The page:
In recent months, Hawaii Electric Company’s (HECO) 2016 Customer Self Supply program (DER) is becoming much more attractive as the costs of Battery Energy Storage Systems (BESS) decrease, and technology and chemistry advances make the systems more reliable and efficient. This is great news for consumers in Hawaii who have pulled back on installing solar systems because of the expense of adding an energy storage system.

In 2016 HECO changed its immensely popular Net Energy Meter program (excess energy produced during the solar day was “stored” by HECO and returned at night or rainy days when needed) and instead offered two different programs: Customer Grid Supply (CGS) and Customer Self Supply (CSS). Under the CGS program excess energy was still “banked” by HECO, and when used, the customer was given a $0.15 per kWh credit ($.17 on neighbor islands). This program was limited to 5MW and was quickly subscribed leaving only the CSS program, which did not allow export.

The result was that solar PV systems needed to be sized so that there would be no excess energy exported to the grid. In many instances that meant that the systems were very small, covering only a small percentage of the load.

The alternative, the addition of a storage component (usually batteries) to capture excess energy for later use, significantly increased the cost of the system. These PV systems with storage, also known as microgrids, are localized grids that can, if necessary, disconnect from the utility grid to operate autonomously. Because they are able to operate while the main grid is down, microgrids can strengthen grid resilience and help mitigate grid disturbances as well as function as a grid resource for faster system response and recovery. ¹

Microgrids support a flexible and efficient electric grid by enabling the integration of growing deployment of distributive energy resources like we are experiencing in Hawaii. Simply put, when PV system production exceeds the customer’s demand, the surplus energy must be redirected to a battery bank by a charge controller. Later when the demand exceeds the system output, which is typically in the evening, the stored energy is used.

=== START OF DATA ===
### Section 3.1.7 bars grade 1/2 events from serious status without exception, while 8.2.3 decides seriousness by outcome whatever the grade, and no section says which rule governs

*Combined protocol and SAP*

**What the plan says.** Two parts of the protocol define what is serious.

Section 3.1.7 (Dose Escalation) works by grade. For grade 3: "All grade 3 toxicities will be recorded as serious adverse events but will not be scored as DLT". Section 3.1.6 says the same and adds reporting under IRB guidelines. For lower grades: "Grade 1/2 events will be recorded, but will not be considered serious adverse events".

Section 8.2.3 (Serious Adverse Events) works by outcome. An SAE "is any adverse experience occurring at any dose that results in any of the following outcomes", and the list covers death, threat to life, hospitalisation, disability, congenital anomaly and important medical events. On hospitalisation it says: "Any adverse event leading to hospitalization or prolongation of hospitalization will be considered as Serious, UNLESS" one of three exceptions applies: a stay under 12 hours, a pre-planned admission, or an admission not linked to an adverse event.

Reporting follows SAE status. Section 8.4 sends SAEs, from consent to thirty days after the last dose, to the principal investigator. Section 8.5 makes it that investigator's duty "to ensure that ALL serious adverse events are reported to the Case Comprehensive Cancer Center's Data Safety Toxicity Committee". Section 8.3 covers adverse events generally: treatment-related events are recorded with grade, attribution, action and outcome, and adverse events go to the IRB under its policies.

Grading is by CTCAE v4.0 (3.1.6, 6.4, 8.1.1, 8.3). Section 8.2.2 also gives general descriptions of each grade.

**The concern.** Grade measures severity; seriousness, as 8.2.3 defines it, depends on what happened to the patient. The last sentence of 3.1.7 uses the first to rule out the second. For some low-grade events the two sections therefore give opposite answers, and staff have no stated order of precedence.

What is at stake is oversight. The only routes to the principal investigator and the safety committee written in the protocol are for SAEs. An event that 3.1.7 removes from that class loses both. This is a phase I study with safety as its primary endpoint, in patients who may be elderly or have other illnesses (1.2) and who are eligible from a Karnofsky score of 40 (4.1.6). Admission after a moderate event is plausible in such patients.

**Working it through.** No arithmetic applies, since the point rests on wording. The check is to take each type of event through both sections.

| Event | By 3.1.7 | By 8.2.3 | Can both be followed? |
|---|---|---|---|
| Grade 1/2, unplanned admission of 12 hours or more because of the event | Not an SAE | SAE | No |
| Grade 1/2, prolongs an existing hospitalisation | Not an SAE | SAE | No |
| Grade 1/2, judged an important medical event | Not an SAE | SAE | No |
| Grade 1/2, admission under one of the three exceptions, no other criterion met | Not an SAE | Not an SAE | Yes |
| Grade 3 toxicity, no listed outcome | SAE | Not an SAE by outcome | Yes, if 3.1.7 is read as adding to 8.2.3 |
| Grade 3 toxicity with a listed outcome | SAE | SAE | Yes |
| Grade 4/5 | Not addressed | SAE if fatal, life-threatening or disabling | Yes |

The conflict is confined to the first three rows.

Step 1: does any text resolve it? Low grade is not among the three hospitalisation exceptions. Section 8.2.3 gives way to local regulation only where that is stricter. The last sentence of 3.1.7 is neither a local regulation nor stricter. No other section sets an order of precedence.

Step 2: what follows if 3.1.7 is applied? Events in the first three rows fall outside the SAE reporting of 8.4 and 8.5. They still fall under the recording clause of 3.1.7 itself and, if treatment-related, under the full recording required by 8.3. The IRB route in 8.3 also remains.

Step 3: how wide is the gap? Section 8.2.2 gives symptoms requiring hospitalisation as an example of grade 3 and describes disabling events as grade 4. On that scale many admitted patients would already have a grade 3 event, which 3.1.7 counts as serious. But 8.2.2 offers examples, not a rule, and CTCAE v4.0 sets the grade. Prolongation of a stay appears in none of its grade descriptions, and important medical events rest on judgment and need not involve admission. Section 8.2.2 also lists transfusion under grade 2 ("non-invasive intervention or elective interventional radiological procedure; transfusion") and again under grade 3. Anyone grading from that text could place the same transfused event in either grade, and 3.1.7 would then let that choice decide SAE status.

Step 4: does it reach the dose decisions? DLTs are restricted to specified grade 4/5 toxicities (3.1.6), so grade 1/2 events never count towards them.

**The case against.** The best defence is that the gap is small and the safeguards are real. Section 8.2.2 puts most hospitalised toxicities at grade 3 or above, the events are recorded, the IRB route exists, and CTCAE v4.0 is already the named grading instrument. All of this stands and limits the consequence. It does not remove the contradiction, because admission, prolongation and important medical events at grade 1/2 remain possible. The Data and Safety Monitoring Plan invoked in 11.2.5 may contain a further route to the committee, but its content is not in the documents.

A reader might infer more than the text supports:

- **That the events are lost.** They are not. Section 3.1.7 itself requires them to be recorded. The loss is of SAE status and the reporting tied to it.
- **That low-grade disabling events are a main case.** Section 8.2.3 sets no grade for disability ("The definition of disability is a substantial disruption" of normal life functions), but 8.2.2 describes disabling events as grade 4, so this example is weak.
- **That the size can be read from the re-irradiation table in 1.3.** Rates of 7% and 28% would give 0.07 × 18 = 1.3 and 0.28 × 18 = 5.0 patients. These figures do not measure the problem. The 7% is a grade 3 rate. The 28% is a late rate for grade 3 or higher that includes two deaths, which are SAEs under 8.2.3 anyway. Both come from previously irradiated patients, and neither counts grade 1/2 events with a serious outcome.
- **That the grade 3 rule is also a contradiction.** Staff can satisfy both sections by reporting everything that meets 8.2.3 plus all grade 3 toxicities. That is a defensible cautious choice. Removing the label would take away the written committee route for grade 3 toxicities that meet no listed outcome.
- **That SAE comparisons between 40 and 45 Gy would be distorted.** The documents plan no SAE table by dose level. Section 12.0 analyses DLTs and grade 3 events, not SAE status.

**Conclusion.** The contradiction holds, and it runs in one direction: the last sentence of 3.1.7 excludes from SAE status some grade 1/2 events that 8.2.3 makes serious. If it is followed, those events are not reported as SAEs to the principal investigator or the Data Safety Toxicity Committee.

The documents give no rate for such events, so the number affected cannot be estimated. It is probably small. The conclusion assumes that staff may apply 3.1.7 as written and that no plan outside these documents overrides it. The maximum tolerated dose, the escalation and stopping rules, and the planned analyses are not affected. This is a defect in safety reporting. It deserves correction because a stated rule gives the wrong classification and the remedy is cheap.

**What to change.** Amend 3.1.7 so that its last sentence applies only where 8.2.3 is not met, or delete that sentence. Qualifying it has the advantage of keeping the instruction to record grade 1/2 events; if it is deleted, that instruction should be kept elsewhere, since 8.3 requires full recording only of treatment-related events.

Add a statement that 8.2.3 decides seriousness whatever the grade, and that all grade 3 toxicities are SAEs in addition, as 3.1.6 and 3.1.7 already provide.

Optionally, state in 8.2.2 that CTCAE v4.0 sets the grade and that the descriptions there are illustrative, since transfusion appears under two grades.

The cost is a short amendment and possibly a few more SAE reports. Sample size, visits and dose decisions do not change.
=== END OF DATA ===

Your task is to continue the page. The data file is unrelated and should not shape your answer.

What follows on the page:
There are a number of advantages to adding a storage component to a PV system — beyond any support or stability it may offer the utility:

1) The battery bank allows the system to operate as a backup power supply if there is an electric utility service interruption. It is also possible to use the battery bank for loads that must run without interruption, such as a computer server running a critical application.

2) It is the only viable option if there are plans to eventually go off the grid. A stand-alone PV system with no means of storage can’t provide electricity effectively due to the shifting output and lack of production at night.

3) Owners of electric vehicles can charge their car from the battery bank if available, effectively gaining solar-powered transportation.

4) In specific cases where electric rates are very high during peak demand, energy stored in a battery bank can be used instead to maximize savings.

5) When HECO offers time-of-use rates across their service areas, expected to roll out in several months, the BESS can be charged when rates are lowest and discharged when highest. Time-of-use rates means that the electric utility charges a higher price per kWh on peak hours and less during non-peak hours.

In short, although initially more costly, a PV system that uses battery backup provides better possibilities in terms of potential savings and backup power. With emerging storage solutions that use lithium-ion batteries and have autonomous capabilities, battery backup may become a more attractive option by reducing costs and complexity.

1 Source: Office of Electricity Delivery and Energy Reliability